Pharmacological treatment of pain in multiple sclerosis (MS) is challenging due to the many underlying pathophysiological mechanisms. Few controlled trials show adequate pain control in this population. Emerging evidence suggests that pain might be more effectively classified and treated according to symptoms and underlying mechanisms. The new mechanism-based classification we propose here distinguishes nine types of MS-related pain: trigeminal neuralgia and Lhermitte’s phenomenon (paroxysmal neuropathic pain due to ectopic impulse generation along primary afferents), ongoing extremity pain (deafferentation pain secondary to lesion in the spino-thalamo-cortical pathways), painful tonic spasms and spasticity pain (mixed pains secondary to lesions in the central motor pathways but mediated by muscle nociceptors), pain associated with optic neuritis (nerve trunk pain originating from nervi nervorum), musculoskeletal pains (nociceptive pain arising from postural abnormalities secondary to motor disorders), migraine (nociceptive pain favored by predisposing factors or secondary to midbrain lesions), and treatment-induced pains. Identification of various types of MS-related pain will allow appropriate targeted pharmacological treatment and improve clinical practice.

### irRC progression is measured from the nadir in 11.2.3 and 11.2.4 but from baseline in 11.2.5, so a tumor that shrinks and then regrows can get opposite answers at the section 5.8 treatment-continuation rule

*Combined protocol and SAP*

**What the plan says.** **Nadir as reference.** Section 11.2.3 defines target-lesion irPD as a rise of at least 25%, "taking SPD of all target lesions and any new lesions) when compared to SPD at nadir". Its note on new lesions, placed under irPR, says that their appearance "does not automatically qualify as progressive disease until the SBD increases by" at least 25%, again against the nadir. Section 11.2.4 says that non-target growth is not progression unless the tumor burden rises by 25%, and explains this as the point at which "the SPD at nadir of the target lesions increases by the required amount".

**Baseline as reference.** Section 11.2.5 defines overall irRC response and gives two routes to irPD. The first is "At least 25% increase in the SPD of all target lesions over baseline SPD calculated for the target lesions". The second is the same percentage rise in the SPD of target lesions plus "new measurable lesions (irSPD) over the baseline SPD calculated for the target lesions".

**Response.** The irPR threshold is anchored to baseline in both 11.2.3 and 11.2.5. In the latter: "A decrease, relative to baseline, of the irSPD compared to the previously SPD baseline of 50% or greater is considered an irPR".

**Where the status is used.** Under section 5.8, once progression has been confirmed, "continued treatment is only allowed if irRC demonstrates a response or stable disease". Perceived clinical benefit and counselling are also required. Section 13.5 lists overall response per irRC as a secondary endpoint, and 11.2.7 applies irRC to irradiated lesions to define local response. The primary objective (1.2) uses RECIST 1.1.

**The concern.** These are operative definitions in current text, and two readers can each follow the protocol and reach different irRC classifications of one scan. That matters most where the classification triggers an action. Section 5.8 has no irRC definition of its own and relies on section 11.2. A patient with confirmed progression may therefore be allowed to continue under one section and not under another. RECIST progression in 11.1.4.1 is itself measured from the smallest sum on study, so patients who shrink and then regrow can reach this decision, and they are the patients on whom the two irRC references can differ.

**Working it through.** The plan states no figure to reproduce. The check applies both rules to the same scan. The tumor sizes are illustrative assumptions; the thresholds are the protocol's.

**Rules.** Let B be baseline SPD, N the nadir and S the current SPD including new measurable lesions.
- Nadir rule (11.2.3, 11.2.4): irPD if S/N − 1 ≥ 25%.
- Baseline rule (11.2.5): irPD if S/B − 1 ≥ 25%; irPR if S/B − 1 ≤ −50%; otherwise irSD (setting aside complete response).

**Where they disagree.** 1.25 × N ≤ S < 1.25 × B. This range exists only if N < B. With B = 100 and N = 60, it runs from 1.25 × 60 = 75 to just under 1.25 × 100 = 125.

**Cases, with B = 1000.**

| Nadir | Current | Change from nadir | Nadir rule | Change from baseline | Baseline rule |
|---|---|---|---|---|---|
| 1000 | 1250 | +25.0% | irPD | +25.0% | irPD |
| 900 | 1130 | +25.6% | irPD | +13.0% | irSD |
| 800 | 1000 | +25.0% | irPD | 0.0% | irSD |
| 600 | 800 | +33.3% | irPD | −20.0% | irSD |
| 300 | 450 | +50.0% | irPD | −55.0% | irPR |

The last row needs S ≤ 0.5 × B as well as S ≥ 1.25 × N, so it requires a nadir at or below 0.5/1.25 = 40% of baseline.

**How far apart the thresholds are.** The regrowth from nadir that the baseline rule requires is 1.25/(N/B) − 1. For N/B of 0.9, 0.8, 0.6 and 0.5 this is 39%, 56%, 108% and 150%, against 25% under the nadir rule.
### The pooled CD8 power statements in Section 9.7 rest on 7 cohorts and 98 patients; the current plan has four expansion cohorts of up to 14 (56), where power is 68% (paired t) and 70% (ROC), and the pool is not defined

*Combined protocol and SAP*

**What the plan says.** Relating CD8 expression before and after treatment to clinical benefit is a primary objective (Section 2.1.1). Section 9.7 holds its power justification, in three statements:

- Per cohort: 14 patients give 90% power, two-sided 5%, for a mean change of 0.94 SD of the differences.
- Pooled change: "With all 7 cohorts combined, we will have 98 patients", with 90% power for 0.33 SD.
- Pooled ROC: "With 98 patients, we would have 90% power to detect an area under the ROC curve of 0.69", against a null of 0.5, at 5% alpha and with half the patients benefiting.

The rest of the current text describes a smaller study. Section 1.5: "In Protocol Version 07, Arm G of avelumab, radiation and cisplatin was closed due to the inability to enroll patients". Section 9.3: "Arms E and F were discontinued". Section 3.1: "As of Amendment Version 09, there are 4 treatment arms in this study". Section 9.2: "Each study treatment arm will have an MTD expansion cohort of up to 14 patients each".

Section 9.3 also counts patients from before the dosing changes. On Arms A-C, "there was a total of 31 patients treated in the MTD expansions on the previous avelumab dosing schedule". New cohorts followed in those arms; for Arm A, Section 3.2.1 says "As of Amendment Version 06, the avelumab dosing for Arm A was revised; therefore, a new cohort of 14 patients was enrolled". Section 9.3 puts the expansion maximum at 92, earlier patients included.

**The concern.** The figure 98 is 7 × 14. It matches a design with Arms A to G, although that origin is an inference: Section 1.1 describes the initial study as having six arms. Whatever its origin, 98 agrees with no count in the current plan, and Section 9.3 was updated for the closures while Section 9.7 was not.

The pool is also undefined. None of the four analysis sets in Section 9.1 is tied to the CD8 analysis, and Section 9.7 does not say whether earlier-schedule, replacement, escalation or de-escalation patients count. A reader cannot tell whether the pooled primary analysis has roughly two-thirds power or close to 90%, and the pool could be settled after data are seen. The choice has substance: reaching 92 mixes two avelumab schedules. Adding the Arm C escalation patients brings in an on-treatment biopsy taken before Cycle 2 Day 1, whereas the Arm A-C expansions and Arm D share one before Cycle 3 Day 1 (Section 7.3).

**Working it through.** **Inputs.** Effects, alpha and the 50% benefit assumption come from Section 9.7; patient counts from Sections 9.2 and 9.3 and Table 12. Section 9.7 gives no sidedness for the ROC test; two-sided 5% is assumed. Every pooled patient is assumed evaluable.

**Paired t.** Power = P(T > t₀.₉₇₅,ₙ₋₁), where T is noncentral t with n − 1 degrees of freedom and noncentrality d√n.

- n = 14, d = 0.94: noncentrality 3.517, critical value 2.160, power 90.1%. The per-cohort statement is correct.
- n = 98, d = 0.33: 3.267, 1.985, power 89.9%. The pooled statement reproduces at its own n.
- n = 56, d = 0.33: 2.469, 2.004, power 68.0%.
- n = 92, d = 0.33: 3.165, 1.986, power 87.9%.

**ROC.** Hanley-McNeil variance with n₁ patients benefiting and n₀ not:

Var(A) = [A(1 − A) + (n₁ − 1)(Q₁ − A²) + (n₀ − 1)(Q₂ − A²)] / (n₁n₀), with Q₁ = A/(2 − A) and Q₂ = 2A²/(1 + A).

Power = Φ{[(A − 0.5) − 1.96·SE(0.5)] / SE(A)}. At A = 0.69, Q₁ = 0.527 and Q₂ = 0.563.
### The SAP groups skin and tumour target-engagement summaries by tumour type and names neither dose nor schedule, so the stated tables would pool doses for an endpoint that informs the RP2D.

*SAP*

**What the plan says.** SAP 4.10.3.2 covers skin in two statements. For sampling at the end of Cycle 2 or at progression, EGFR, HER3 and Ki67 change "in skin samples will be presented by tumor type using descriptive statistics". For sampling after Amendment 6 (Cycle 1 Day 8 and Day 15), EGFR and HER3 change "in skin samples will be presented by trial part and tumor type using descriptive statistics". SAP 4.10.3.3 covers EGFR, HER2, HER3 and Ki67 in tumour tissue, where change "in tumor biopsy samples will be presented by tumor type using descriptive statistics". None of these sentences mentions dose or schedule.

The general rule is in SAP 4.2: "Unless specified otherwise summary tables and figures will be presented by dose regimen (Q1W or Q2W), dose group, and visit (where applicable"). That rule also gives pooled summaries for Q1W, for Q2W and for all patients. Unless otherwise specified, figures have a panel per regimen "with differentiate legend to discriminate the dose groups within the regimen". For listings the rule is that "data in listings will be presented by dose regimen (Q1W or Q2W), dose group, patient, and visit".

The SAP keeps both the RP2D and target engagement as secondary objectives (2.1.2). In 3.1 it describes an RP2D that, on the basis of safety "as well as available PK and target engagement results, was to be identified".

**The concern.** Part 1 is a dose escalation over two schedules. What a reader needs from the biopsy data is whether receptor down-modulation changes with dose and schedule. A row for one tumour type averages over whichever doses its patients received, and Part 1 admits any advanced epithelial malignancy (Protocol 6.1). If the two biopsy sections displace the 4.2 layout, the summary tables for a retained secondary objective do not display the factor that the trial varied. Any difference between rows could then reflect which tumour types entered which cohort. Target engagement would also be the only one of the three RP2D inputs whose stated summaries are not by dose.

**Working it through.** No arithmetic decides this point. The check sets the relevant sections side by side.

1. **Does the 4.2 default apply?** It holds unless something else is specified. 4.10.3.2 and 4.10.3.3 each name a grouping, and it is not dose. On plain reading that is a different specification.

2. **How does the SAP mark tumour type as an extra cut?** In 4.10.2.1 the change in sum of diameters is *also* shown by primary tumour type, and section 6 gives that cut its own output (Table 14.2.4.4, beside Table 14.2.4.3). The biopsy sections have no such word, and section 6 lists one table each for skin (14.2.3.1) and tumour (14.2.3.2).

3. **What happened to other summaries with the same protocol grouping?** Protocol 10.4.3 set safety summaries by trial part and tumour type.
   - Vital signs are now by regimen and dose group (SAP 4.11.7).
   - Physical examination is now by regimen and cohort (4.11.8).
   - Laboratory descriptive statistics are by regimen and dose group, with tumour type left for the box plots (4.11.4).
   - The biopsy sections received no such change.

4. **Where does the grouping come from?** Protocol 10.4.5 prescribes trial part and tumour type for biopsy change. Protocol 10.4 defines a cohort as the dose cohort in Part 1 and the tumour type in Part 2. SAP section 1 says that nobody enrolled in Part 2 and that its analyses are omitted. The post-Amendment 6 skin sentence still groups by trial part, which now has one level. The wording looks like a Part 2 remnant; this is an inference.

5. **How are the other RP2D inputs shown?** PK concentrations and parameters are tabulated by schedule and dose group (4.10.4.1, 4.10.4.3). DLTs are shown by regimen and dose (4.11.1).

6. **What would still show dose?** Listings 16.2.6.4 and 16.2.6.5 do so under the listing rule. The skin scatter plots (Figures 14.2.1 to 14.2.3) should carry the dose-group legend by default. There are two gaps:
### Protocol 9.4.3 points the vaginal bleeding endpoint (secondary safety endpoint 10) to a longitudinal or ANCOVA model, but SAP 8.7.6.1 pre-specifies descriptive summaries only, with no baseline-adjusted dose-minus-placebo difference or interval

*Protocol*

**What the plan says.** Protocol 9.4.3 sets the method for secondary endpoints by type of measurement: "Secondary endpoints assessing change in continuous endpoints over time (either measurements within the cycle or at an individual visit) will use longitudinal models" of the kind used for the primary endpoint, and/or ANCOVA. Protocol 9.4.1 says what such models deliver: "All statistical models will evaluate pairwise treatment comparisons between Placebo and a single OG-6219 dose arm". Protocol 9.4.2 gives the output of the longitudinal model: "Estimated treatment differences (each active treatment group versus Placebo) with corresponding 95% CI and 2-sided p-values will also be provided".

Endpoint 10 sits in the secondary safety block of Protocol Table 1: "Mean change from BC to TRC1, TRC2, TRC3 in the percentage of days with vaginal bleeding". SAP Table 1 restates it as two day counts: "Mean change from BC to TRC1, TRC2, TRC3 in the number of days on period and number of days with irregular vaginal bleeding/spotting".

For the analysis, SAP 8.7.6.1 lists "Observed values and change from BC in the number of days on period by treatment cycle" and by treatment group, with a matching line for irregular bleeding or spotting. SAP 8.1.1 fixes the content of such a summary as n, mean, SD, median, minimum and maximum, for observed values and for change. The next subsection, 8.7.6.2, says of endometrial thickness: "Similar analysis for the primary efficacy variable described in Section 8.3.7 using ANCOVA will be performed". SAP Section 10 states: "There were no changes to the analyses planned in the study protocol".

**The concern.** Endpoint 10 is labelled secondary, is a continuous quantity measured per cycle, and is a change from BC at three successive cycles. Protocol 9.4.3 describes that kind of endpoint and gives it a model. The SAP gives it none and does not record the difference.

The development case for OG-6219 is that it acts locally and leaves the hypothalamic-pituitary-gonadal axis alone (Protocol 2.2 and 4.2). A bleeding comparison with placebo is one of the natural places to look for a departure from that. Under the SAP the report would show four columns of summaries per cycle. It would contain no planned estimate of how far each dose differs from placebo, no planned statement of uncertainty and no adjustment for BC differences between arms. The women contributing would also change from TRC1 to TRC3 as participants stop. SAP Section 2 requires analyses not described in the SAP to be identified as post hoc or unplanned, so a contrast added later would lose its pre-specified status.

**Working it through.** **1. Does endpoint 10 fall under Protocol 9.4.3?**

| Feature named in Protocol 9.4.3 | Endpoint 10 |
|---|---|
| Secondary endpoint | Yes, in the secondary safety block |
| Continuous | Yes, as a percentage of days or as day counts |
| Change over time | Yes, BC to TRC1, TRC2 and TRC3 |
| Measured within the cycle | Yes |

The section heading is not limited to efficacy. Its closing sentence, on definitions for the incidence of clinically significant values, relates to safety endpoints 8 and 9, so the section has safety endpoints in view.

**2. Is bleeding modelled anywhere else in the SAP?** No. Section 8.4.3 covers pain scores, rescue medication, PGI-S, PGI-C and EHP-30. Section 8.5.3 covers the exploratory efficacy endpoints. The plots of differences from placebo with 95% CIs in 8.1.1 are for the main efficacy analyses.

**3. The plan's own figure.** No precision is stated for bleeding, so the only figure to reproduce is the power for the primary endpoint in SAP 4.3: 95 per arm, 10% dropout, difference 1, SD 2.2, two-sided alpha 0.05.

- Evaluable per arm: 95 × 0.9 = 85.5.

Multiple sclerosis; Pain prevalence; Treatment trial; Neuropathic pain; Spasticity; Migraine
Paroxysmal dyskinesia (PxD) is a group of movement disorders characterized by recurrent episodes of involuntary movements. Familial paroxysmal kinesigenic dyskinesia (PKD) is caused by PRRT2 mutations, but a distinct etiology has been suggested for sporadic PKD. Here we describe a cohort of patients collected from our movement disorders outpatient clinic in the period 1996–2011. Fifteen patients with sporadic PxD and 23 subjects from three pedigrees with familial PKD were screened for mutations in candidate genes. PRRT2 mutations co-segregated with PKD in two families and occurred in two sporadic cases of PKD. No mutations were detected in patients with non-kinesigenic or exertion-induced dyskinesia, and none in other candidate genes including PNKD1 (MR-1) and SLC2A1 (GLUT1). Thus, PRRT2 mutations also cause sporadic PKD as might be expected given the variable expressivity and reduced penetrance observed in familial PKD. Further genetic heterogeneity is suggested by the absence of candidate gene mutations in both sporadic and familial PKD suggesting a contribution of other genes or non-coding regions.